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Sperker W et al.  
Percutaneous Treatment of Left Main Coronary Artery Stenoses

Journal of Clinical and Basic Cardiology 2002; 5 (2): 163-169

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Fig. 1: Koronararterienintervention

Keywords: AngioplastieKoronare Herzkrankheitlinke KoronararterieStentangioplastycoronary artery diseaseleft main coronary arteryStent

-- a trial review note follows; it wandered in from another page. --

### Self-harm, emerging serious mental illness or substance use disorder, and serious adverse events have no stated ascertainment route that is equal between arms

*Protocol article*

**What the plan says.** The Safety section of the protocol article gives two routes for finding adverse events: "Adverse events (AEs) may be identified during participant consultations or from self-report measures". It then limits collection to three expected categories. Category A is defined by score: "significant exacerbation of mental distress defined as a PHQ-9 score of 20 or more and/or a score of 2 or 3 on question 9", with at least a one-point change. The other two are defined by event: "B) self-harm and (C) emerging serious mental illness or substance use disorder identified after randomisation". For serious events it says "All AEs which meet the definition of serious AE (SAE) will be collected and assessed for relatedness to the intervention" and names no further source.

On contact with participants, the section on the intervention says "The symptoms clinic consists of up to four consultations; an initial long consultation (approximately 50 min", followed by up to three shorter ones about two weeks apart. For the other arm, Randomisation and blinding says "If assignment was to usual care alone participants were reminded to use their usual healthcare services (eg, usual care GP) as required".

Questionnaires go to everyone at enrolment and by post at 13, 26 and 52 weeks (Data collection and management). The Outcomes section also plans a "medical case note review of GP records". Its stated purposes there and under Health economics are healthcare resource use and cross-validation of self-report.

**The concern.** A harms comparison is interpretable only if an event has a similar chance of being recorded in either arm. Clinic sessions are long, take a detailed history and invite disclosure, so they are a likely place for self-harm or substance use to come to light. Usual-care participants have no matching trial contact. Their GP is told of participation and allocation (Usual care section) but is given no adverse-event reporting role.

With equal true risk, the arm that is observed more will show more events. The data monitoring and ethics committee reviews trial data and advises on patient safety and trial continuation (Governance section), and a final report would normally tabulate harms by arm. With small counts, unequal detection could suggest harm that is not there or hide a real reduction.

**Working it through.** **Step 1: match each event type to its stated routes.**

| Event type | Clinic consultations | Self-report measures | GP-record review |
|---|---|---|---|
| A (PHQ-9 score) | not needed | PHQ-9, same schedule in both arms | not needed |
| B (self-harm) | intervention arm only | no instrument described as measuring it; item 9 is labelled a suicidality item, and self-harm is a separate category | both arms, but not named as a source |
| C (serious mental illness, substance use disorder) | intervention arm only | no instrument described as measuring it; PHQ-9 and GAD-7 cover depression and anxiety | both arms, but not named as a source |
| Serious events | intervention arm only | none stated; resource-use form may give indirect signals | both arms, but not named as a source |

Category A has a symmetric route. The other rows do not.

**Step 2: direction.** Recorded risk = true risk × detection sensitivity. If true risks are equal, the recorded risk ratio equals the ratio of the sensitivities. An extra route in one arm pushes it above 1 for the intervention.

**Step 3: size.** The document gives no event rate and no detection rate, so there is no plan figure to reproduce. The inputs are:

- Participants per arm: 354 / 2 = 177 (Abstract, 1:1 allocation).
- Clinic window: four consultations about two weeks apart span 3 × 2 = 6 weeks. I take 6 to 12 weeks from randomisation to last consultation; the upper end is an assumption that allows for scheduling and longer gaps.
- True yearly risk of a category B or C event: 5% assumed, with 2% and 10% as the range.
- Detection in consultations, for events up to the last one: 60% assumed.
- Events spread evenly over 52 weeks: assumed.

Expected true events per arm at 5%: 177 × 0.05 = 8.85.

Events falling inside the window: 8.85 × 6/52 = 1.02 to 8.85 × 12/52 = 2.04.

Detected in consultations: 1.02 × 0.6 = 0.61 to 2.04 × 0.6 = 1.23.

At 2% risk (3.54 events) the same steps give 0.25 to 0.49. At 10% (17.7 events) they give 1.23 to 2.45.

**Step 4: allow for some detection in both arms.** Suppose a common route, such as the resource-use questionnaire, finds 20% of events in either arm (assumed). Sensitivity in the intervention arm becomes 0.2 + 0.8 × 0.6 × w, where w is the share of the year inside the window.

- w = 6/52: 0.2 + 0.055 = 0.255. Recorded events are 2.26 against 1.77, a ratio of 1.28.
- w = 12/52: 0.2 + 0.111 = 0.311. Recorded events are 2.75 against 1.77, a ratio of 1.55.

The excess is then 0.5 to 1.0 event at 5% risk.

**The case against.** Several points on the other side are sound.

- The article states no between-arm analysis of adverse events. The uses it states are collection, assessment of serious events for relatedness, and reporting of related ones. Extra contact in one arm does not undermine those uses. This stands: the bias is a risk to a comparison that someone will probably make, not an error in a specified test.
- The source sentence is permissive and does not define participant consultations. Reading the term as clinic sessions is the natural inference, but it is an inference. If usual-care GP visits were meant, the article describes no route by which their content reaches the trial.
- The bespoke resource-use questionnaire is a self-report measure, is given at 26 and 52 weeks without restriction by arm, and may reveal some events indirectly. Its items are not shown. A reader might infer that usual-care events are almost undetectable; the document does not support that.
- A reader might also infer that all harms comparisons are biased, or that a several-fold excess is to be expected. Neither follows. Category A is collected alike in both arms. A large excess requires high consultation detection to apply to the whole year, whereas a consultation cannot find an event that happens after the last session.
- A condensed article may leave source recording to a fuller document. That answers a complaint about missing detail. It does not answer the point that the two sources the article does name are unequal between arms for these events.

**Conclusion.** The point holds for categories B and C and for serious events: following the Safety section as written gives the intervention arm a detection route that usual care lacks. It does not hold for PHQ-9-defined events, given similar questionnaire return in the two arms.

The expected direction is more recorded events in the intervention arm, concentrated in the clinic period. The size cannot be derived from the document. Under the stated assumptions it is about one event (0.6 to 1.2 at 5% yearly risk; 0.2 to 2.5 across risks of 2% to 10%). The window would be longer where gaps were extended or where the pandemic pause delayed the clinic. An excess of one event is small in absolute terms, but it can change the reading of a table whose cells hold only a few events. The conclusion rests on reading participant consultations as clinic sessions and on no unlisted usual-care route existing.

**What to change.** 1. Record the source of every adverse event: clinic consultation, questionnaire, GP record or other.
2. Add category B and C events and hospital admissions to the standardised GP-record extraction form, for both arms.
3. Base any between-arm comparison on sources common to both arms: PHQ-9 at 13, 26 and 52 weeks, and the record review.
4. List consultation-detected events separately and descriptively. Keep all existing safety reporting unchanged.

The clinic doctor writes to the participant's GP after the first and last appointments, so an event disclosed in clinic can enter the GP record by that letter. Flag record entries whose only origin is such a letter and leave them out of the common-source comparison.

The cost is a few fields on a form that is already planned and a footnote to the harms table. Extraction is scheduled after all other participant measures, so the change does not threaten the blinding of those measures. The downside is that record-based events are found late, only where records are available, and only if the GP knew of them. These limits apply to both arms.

The poor prognosis of patients with symptomatic left main coronary artery (LM) atherosclerosis treated medically could be improved considerably by coronary artery bypass graft (CABG) surgery. The first percutaneous transluminal interventions of LM stenosis revealed that such procedures were quite difficult to perform and that early mortality was too high to be accepted as a standard treatment. As a consequence, in 1984, the National Heart, Lung, and Blood Institute published a consensus that stenoses of the LM were a contraindication to percutaneous transluminal coronary angioplasty. However, percutaneous interventions on the LM remained in scope, as some patients with high risk for CABG, with contraindications to CABG or with very limited life expectancy still had no other option than a percutaneous intervention of the LM. Furthermore, in the last years, new percutaneous techniques have been developed for interventional cardiology: the use of stents or atherectomy, the use of assist devices like intraaortic balloon pumps or cardio-pulmonary support devices improved the acute and long-term outcome of percutaneous coronary interventions even in patients with high risk or unstable haemodynamic conditions. On the basis of the haemodynamic situation, the outcomes of percutaneous interventions on protected and unprotected LM stenosis differ considerably: an unprotected LM stenosis paired with ischaemic syndromes always means a highly critical situation that has to be resolved in a very short time. Both protected and unprotected LM stenoses can be the reason for stable and unstable coronary syndromes; however, myocardial ischaemia caused by an unprotected LM stenosis is generally more severe as it more often results in haemodynamic instability requiring emergency bypass surgery, or if an operation is not possible, an emergency percutaneous treatment. The results from percutaneous interventions of protected LM stenoses showed that this kind of treatment is technically easily feasible and associated with a low incidence of short-, mid- and long-term death, myocardial infarction or repeat revascularization (MACE). Elective interventions of unprotected LM stenoses also seem to be safe: short-, mid- and long-term follow-ups demonstrate an acceptably low rate of MACE. Although emergency percutaneous interventions of both protected and unprotected LM disease lead to fairly good acute procedural success rates, a high in-hospital mortality with a further decrease in long-term event-free survival rate, but an acceptable mortality rate can be expected.
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